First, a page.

This economically advantageous expression system could therefore be used in the near future for industrial productions. Unlike the rodent lines mentioned above, all of these emerging systems that are not yet registered will have to face meticulous regulatory expertise in order to qualify as a production system.

Improvement of cell lines by genetic and metabolic engineering

The insertion of the expression vector at the chromosome level is a random phenomenon. If integration occurs in a highly condensed region of the chromatin, a low level of expression of the recombinant protein will generally be observed. 

The genomic environment of the integration site and the presence of epigenetic modifications of DNA (methylation) and histones (acetylation, methylation, phosphorylation, etc.) considerably influence the transcription efficiency of the transgene. The STAR ( stabilizing and antirepressor ), S / MAR (matrix associated regions1) or UCOE ( ubiquitous chromatin opening elements2) approaches, to name a few, allow the addition of specific DNA sequences near the coding insert. the mAb and induce chromatin environment favorable to the transcript . 

These new technologies can potentially simplify the selection of cells with a high production yield after transfection and also reduce development times. Metabolic engineering of cells also makes it possible to improve or control the quality of the mAbs produced. The presence of specific glycosylation patterns influences the interactions of mAbs with certain cells of the immune system.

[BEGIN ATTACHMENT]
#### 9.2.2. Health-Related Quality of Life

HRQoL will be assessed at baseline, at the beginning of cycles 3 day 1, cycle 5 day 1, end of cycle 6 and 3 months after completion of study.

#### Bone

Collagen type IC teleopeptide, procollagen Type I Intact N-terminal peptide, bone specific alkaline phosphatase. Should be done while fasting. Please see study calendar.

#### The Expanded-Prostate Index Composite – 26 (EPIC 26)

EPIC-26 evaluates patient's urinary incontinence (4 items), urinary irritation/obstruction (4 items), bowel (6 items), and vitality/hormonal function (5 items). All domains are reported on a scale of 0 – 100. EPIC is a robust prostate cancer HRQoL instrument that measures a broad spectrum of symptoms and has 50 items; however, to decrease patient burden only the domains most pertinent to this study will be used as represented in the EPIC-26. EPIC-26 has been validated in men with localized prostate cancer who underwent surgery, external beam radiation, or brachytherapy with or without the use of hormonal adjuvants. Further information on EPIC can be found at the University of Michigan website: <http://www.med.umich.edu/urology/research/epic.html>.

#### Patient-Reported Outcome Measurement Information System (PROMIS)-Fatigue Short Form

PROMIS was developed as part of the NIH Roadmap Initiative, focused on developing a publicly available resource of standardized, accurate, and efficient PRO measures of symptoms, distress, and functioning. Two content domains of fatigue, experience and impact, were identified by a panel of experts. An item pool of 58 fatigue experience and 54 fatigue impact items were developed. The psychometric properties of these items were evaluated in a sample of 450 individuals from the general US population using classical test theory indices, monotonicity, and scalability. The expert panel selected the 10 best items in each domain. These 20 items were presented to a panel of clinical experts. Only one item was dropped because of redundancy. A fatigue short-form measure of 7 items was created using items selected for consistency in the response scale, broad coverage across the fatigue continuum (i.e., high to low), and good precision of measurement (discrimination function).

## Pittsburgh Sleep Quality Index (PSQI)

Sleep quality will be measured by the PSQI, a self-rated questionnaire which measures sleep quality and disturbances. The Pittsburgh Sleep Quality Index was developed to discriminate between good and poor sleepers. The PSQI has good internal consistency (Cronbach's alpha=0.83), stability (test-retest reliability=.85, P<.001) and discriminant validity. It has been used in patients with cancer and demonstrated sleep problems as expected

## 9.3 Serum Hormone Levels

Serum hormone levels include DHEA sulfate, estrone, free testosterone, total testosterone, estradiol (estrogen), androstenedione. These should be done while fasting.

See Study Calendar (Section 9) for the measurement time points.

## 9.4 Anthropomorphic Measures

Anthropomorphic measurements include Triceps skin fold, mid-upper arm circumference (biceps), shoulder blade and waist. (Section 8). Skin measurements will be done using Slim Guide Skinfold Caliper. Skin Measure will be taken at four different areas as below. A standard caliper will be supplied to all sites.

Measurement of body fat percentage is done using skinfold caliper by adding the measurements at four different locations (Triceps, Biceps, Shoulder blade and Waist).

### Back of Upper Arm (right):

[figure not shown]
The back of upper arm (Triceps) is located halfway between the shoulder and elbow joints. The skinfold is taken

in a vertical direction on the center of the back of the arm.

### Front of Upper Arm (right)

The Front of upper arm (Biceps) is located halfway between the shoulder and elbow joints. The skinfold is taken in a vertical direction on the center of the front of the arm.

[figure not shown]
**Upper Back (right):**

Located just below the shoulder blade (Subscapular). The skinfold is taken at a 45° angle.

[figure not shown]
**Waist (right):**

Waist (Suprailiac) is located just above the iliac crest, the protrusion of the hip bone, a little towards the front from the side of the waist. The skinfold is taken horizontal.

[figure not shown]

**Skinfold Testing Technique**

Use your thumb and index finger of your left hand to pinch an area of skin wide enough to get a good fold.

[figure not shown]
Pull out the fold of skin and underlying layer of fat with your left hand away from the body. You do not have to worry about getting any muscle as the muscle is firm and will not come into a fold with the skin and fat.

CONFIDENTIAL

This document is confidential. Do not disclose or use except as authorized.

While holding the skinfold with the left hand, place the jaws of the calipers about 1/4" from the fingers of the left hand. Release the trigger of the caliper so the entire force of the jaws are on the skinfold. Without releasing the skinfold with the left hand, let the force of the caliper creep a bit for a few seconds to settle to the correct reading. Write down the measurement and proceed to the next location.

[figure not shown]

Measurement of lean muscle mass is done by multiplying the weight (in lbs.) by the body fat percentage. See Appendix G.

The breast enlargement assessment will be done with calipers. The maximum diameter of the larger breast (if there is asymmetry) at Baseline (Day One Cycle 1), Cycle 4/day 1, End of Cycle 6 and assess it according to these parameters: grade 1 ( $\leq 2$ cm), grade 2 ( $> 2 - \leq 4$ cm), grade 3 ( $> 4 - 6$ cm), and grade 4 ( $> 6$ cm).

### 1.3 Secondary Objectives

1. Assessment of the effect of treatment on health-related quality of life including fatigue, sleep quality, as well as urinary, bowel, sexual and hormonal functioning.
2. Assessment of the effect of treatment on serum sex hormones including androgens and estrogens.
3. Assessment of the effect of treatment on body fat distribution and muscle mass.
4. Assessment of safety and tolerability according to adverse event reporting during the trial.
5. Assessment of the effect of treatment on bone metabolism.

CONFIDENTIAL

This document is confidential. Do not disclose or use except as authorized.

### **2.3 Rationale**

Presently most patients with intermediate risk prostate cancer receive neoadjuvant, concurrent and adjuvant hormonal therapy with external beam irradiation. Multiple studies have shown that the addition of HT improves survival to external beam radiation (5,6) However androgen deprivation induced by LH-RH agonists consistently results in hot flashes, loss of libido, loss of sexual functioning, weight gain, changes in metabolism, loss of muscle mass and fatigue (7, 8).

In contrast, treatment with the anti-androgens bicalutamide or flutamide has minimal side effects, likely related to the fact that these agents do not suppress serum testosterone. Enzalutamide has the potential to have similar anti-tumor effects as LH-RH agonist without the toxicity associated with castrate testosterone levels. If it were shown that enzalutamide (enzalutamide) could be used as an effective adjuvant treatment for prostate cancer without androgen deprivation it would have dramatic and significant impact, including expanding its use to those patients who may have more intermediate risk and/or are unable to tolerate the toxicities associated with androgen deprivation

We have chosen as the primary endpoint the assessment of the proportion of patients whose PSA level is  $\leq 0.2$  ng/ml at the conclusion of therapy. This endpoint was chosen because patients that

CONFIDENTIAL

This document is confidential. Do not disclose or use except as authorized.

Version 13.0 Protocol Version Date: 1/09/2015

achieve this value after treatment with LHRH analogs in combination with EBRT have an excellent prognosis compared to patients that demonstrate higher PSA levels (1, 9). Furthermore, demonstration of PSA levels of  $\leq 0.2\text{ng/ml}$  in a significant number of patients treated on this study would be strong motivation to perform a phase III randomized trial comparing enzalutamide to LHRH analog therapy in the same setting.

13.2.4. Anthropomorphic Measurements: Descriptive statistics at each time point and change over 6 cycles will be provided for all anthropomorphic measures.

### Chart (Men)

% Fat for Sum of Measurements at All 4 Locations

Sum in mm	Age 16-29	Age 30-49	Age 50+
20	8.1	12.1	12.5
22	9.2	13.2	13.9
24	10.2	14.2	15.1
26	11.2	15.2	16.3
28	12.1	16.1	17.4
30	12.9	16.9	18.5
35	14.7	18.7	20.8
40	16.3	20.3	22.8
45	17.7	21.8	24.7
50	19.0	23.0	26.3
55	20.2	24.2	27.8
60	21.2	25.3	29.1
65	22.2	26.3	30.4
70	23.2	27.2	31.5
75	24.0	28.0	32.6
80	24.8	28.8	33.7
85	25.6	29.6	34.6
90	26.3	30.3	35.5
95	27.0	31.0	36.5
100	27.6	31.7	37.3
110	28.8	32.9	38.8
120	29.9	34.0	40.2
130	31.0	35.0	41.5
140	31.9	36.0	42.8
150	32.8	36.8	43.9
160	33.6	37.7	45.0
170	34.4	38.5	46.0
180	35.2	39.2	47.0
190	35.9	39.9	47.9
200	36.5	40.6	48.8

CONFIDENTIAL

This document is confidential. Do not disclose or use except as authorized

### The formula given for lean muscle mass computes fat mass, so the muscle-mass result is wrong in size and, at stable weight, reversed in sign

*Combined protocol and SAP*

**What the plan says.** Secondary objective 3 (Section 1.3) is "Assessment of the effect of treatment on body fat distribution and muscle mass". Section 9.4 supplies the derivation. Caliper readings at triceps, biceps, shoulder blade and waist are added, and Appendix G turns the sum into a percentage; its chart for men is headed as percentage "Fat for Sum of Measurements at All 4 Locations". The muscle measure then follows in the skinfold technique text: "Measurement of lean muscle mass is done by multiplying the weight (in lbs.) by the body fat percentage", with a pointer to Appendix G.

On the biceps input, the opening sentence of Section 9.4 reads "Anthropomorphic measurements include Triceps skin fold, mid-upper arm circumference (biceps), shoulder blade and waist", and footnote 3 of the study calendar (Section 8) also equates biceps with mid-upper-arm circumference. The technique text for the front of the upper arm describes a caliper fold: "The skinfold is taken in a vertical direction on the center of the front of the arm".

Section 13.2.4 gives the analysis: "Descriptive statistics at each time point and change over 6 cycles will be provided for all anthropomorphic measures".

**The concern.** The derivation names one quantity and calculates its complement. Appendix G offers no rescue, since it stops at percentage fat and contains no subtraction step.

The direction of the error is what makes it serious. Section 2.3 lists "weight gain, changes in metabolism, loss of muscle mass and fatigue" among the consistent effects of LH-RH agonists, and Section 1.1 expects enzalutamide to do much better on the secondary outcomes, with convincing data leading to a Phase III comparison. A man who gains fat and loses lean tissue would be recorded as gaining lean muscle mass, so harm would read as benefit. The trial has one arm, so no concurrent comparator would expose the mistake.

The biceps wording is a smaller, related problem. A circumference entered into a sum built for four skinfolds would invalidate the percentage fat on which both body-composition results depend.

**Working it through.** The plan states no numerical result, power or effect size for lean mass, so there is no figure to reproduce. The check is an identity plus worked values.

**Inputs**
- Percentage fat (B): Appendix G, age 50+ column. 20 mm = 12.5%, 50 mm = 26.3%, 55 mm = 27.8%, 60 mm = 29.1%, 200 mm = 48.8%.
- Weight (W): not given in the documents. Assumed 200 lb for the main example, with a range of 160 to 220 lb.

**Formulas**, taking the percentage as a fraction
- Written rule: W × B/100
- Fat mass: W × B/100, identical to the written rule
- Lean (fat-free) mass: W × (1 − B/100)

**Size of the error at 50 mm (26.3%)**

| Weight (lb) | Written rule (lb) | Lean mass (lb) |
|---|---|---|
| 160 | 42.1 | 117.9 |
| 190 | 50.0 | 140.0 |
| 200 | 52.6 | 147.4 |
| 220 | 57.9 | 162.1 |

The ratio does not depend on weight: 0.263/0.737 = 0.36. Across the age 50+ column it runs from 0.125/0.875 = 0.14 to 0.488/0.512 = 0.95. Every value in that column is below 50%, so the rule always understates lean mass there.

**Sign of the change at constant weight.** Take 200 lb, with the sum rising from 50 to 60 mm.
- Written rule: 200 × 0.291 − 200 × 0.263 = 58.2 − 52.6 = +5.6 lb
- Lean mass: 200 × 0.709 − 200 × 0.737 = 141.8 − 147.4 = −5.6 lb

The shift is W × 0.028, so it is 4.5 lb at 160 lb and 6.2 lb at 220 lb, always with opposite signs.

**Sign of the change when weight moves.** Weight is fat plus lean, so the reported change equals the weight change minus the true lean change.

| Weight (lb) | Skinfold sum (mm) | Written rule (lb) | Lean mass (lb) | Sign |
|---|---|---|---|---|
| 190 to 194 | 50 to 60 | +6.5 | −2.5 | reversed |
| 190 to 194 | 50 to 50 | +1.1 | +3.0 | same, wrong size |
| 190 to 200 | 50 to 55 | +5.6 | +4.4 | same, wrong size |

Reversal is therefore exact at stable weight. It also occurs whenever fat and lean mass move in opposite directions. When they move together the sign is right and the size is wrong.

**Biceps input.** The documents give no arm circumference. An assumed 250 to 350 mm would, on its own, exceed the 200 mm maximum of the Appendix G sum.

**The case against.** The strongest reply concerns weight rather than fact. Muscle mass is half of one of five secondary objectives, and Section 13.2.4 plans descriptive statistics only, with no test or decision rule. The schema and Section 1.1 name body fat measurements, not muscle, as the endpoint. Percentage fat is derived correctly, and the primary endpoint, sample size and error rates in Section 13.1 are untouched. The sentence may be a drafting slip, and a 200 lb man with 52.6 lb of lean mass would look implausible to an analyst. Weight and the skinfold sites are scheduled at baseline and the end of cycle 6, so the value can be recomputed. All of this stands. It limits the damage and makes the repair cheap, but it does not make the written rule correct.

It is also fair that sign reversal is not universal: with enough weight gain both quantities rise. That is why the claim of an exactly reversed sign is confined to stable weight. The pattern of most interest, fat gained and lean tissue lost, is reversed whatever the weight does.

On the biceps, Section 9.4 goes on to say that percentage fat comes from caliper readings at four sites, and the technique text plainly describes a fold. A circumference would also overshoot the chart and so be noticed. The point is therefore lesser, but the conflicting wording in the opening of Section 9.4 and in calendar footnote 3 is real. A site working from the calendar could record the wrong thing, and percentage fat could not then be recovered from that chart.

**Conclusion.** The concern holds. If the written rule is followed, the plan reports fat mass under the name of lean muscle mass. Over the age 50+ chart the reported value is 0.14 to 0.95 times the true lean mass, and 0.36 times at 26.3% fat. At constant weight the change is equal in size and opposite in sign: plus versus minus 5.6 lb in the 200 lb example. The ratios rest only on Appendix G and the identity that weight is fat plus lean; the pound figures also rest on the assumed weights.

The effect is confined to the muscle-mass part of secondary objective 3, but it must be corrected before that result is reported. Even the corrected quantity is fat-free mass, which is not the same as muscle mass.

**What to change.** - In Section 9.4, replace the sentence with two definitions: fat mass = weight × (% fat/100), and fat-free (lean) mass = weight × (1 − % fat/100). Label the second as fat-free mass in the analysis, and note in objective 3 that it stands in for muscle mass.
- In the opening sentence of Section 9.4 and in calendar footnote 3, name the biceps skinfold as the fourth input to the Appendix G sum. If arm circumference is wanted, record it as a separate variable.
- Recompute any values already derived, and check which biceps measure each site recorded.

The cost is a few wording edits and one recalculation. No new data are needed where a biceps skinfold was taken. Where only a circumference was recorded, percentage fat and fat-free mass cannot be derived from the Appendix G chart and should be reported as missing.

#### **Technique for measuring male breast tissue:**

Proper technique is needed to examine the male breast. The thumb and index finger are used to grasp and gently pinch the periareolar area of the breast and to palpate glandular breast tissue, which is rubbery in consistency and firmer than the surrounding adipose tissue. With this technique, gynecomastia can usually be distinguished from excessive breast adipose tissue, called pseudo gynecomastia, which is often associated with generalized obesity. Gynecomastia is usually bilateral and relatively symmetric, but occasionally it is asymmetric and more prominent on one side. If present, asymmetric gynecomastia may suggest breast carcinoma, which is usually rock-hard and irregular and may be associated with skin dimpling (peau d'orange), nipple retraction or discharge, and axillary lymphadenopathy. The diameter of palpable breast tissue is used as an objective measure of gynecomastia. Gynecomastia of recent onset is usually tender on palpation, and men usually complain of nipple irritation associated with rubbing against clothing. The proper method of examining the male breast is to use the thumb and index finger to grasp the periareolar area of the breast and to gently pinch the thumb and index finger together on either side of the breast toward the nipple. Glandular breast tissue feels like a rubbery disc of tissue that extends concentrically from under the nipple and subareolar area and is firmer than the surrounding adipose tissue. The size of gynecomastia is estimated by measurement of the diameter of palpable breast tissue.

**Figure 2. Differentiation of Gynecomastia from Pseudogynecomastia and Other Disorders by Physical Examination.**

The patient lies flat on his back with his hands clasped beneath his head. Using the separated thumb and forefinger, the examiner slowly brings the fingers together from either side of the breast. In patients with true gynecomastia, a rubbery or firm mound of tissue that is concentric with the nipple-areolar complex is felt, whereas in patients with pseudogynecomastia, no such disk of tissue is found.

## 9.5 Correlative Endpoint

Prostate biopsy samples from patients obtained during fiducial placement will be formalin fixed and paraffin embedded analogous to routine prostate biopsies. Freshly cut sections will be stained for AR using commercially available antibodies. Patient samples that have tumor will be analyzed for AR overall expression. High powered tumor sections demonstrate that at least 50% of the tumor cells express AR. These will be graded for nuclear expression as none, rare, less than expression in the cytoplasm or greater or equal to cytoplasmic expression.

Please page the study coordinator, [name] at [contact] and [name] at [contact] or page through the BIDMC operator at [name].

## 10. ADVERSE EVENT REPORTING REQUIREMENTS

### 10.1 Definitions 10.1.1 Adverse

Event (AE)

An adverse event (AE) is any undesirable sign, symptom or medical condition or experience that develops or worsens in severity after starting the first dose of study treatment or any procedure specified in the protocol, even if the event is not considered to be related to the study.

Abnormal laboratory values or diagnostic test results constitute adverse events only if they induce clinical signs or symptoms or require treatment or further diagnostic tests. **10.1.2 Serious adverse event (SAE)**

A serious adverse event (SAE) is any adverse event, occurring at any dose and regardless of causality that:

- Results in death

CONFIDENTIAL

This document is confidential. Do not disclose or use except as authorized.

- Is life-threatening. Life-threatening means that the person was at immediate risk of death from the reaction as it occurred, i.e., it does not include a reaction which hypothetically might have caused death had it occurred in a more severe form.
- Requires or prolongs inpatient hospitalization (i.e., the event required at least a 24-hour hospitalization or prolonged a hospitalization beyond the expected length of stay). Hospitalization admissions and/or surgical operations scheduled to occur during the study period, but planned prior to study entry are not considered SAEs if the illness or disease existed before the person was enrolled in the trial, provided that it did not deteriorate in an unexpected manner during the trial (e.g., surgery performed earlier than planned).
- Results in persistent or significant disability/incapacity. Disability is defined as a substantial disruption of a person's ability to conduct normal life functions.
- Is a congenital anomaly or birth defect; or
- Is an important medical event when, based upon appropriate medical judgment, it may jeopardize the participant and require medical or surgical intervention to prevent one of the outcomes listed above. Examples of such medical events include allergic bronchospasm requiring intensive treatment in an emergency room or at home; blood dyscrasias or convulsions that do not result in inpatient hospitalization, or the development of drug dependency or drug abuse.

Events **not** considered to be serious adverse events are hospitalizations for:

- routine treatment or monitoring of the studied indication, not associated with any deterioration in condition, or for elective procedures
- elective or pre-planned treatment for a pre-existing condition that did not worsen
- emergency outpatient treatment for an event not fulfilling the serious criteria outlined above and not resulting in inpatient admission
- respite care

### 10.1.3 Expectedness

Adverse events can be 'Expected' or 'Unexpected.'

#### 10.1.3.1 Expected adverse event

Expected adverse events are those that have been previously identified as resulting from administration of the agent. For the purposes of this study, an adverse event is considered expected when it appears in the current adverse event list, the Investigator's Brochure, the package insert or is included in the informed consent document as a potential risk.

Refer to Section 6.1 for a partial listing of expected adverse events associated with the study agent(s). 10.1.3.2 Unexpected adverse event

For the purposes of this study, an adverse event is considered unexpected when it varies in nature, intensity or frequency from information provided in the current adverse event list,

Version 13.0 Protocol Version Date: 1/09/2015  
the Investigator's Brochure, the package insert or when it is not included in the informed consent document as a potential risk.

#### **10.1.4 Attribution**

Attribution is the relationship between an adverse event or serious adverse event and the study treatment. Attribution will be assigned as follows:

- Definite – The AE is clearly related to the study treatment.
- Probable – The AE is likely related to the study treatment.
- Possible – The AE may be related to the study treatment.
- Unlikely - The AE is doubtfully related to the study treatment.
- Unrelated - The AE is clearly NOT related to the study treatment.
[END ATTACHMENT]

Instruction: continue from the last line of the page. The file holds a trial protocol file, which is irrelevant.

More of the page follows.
Thus, a CHO line from which the fucosyl transferase gene has been deleted has enabled the expression of non- fucosylated Acs which trigger ADCC activity multiplied by 100. On the other hand, modifications of the Fc region of the Acm have have been introduced which increase the affinity of this region towards its receptor, improving the stability of the antibody in vivo. Cellular modifications have also been described to prolong the duration of cell culture in a bioreactor. 

One of the strategies is based, for example, on the use of interfering RNAs to inhibit proapoptotic genes such as Bax , Bak or caspase 3. Conversely, additional copies of anti-apoptotic genes such as Bcl-2 and Bcl – XL were inserted into the producer cell, increasing

its survival, and therefore resulting in increased production yields. In the case of a line overexpressing the Bcl -XL protein , an 80% increase in the volumetric productivity of a humanized antibody has been demonstrated by comparison with that of the parental cell. 

The improvement in transcriptional activity induced by these modifications can have consequences on the cellular capacity for assembly of polypeptides such as antibodies. If they are incorrectly or incompletely folded, they will be secreted in less quantity and their structure will be heterogeneous. At this stage, chaperone proteins play an essential role in ensuring the assembly, cell traffic and secretion of antibodies. 

Several works describe how it is possible to modify this cellular machinery, by playing for example on the relative levels of expressionof BiP proteins ( immunoglobulin heavy chain binding protein ) and PDI ( protein disulfide isomerase ). 

Many other approaches have been documented, the ambition of which is to improve the potential of cell lines for the production of recombinant antibodies (see the review by Barnes). Even if these general principles are for many at the experimental stage, it is a safe bet that certain approaches will develop until being applied at the industrial stage in the coming years.